Tomgram: Erik Edstrom, Teaching Revisionist History 101 at West Point

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Born with the proverbial silver spoon in his mouth, a former businessman who had helped run companies into the ground, he was widely considered ill-prepared for the presidency, out of his depth, a lightweight in a heavyweight world. Still, having won the Republican nomination and then a uniquely read more

Tomgram: Robert Lipsyte, Trump Tackles the NFL

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Gladiatorial contests were the “sport” of choice of the Roman Empire for more than 650 years.  Losing gladiators were regularly wounded or killed, outcomes in which the audience often had the final say (thumbs up or down or a closed fist with two fingers extended). Such decisions were reportedly accompanied by screams of “let him go!” or “slay him!”  These days, read more

Tomgram: Engelhardt, Nixon’s Children

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“Tell Me How This Ends?”
David Petraeus Finally Answers His Own Question
By Tom Engelhardt

It took 14 years, but now we have an answer.

It was March 2003, the invasion of Iraq was underway, and Major General David Petraeus was in command of the 101st Airborne Division heading for the Iraqi capital, Baghdad.  Rick Atkinson, Washington Post journalist and military read more

Tomgram: Danny Sjursen, Embracing Our Inner Empire

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Bring the war home”: once, a long, lost time ago — in October 1969, to be exact — that slogan represented a promise made by the most radical wing of the vast movement against the war in Vietnam.  Wearing football helmets and wielding lead pipes, that tiny crew of extreme leftists carried out what they read more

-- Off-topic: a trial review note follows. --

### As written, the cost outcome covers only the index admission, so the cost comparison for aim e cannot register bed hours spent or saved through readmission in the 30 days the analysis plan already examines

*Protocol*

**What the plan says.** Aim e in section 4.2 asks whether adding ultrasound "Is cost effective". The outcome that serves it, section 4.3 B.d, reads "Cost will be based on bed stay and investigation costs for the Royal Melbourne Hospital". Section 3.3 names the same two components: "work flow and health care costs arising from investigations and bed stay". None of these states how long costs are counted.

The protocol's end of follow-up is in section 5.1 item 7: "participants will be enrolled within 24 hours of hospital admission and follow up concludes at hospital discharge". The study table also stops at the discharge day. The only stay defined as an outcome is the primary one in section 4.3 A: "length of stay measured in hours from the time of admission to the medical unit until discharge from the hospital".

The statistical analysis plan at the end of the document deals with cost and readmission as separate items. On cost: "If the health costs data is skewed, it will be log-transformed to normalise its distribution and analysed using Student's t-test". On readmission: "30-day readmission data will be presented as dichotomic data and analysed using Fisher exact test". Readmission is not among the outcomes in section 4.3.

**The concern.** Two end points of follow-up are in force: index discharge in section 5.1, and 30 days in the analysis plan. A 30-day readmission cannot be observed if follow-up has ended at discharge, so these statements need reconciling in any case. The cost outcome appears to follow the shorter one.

Tomgram: Nick Turse, A Disappearance, a Body, and What It Takes to Make the News

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We tend to think of them as separate and distinct wars: the war in Afghanistan, the war in Iraq.  Yet it’s not hard to trace the ways in which America’s knee-jerk overreaction to the terrorist attack of 9/11 and the “preemptive” invasion of Iraq that followed in 2003 destabilized read more

Tomgram: Noam Chomsky and David Barsamian, A World in Peril

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I first “met” Noam Chomsky in 1969 by reading these words of his about the My Lai massacre:

“And now there is Song My — ‘Pinkville.’  More than two decades of indoctrination and counterrevolutionary interventions have created the possibility of a name like ‘Pinkville’ — and the acts that may be done in a place so named.  Orville and Jonathan Schell read more

Tomgram: Nomi Prins, In Donald Trump’s Washington, The House Always Wins

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It drove me crazy throughout the 2016 presidential campaign. Hillary Clinton (with all those high-priced consultants and aides) just kept pounding away at Donald Trump’s personality, which his many followers adored, and those unreleased tax returns of his, even though Americans have always read more